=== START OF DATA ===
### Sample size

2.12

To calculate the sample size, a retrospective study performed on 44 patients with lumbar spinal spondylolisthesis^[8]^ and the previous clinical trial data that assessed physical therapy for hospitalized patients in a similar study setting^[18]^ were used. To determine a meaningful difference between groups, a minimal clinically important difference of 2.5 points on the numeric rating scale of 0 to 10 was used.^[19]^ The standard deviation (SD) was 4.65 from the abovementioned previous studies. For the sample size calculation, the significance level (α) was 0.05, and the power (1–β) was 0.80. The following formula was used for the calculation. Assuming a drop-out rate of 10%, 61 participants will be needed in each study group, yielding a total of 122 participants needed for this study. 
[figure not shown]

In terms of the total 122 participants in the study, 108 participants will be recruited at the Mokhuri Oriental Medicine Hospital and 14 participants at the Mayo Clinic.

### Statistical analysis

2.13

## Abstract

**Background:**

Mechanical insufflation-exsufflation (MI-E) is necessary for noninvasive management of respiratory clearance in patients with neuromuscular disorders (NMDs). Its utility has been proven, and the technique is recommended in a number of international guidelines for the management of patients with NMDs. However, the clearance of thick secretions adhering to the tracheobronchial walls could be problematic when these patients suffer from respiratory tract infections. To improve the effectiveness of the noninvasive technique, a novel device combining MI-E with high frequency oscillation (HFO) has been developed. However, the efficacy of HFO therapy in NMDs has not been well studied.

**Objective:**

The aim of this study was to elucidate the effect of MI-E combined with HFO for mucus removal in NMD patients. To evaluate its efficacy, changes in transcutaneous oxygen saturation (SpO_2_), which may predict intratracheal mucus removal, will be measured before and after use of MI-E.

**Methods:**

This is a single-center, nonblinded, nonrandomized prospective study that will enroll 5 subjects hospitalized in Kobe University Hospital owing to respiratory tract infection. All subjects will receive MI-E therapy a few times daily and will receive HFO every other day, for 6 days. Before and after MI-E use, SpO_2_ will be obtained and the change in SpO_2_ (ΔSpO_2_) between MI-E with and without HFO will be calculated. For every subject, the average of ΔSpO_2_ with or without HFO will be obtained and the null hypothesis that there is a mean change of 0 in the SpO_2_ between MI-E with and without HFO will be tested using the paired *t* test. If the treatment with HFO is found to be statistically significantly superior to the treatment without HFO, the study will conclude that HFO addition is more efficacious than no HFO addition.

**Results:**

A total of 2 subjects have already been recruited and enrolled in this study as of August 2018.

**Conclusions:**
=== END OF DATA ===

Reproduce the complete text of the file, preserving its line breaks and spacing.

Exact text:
### Sample size

2.12

To calculate the sample size, a retrospective study performed on 44 patients with lumbar spinal spondylolisthesis^[8]^ and the previous clinical trial data that assessed physical therapy for hospitalized patients in a similar study setting^[18]^ were used. To determine a meaningful difference between groups, a minimal clinically important difference of 2.5 points on the numeric rating scale of 0 to 10 was used.^[19]^ The standard deviation (SD) was 4.65 from the abovementioned previous studies. For the sample size calculation, the significance level (α) was 0.05, and the power (1–β) was 0.80. The following formula was used for the calculation. Assuming a drop-out rate of 10%, 61 participants will be needed in each study group, yielding a total of 122 participants needed for this study. 
[figure not shown]

In terms of the total 122 participants in the study, 108 participants will be recruited at the Mokhuri Oriental Medicine Hospital and 14 participants at the Mayo Clinic.

### Statistical analysis

2.13

## Abstract

**Background:**

Mechanical insufflation-exsufflation (MI-E) is necessary for noninvasive management of respiratory clearance in patients with neuromuscular disorders (NMDs). Its utility has been proven, and the technique is recommended in a number of international guidelines for the management of patients with NMDs. However, the clearance of thick secretions adhering to the tracheobronchial walls could be problematic when these patients suffer from respiratory tract infections. To improve the effectiveness of the noninvasive technique, a novel device combining MI-E with high frequency oscillation (HFO) has been developed. However, the efficacy of HFO therapy in NMDs has not been well studied.

**Objective:**

The aim of this study was to elucidate the effect of MI-E combined with HFO for mucus removal in NMD patients. To evaluate its efficacy, changes in transcutaneous oxygen saturation (SpO_2_), which may predict intratracheal mucus removal, will be measured before and after use of MI-E.

**Methods:**

This is a single-center, nonblinded, nonrandomized prospective study that will enroll 5 subjects hospitalized in Kobe University Hospital owing to respiratory tract infection. All subjects will receive MI-E therapy a few times daily and will receive HFO every other day, for 6 days. Before and after MI-E use, SpO_2_ will be obtained and the change in SpO_2_ (ΔSpO_2_) between MI-E with and without HFO will be calculated. For every subject, the average of ΔSpO_2_ with or without HFO will be obtained and the null hypothesis that there is a mean change of 0 in the SpO_2_ between MI-E with and without HFO will be tested using the paired *t* test. If the treatment with HFO is found to be statistically significantly superior to the treatment without HFO, the study will conclude that HFO addition is more efficacious than no HFO addition.

**Results:**

A total of 2 subjects have already been recruited and enrolled in this study as of August 2018.

**Conclusions:**